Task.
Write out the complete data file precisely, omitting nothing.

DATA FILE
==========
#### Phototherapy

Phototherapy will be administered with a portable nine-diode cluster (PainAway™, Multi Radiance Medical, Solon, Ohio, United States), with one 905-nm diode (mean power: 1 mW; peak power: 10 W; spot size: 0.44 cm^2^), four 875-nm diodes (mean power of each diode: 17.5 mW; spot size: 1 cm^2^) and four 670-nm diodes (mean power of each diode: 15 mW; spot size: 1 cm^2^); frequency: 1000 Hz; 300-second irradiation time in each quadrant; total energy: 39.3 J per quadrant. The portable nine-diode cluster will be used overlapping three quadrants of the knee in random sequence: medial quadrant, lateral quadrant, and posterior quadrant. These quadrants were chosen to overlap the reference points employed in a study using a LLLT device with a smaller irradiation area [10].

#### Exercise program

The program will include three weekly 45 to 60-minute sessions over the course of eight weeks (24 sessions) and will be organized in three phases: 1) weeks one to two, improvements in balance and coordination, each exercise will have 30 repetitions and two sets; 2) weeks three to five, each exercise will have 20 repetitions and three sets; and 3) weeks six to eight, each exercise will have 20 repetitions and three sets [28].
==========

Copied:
#### Phototherapy

Phototherapy will be administered with a portable nine-diode cluster (PainAway™, Multi Radiance Medical, Solon, Ohio, United States), with one 905-nm diode (mean power: 1 mW; peak power: 10 W; spot size: 0.44 cm^2^), four 875-nm diodes (mean power of each diode: 17.5 mW; spot size: 1 cm^2^) and four 670-nm diodes (mean power of each diode: 15 mW; spot size: 1 cm^2^); frequency: 1000 Hz; 300-second irradiation time in each quadrant; total energy: 39.3 J per quadrant. The portable nine-diode cluster will be used overlapping three quadrants of the knee in random sequence: medial quadrant, lateral quadrant, and posterior quadrant. These quadrants were chosen to overlap the reference points employed in a study using a LLLT device with a smaller irradiation area [10].

#### Exercise program

The program will include three weekly 45 to 60-minute sessions over the course of eight weeks (24 sessions) and will be organized in three phases: 1) weeks one to two, improvements in balance and coordination, each exercise will have 30 repetitions and two sets; 2) weeks three to five, each exercise will have 20 repetitions and three sets; and 3) weeks six to eight, each exercise will have 20 repetitions and three sets [28].